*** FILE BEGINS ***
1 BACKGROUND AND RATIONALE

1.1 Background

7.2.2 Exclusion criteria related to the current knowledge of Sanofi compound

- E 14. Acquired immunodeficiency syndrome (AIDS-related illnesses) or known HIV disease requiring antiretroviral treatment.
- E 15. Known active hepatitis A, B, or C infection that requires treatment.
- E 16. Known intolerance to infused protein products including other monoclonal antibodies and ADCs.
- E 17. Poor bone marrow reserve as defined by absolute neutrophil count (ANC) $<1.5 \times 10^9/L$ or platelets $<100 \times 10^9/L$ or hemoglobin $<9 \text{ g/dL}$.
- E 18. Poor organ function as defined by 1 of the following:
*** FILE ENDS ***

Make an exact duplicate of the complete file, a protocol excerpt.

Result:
1 BACKGROUND AND RATIONALE

1.1 Background

7.2.2 Exclusion criteria related to the current knowledge of Sanofi compound

- E 14. Acquired immunodeficiency syndrome (AIDS-related illnesses) or known HIV disease requiring antiretroviral treatment.
- E 15. Known active hepatitis A, B, or C infection that requires treatment.
- E 16. Known intolerance to infused protein products including other monoclonal antibodies and ADCs.
- E 17. Poor bone marrow reserve as defined by absolute neutrophil count (ANC) $<1.5 \times 10^9/L$ or platelets $<100 \times 10^9/L$ or hemoglobin $<9 \text{ g/dL}$.
- E 18. Poor organ function as defined by 1 of the following: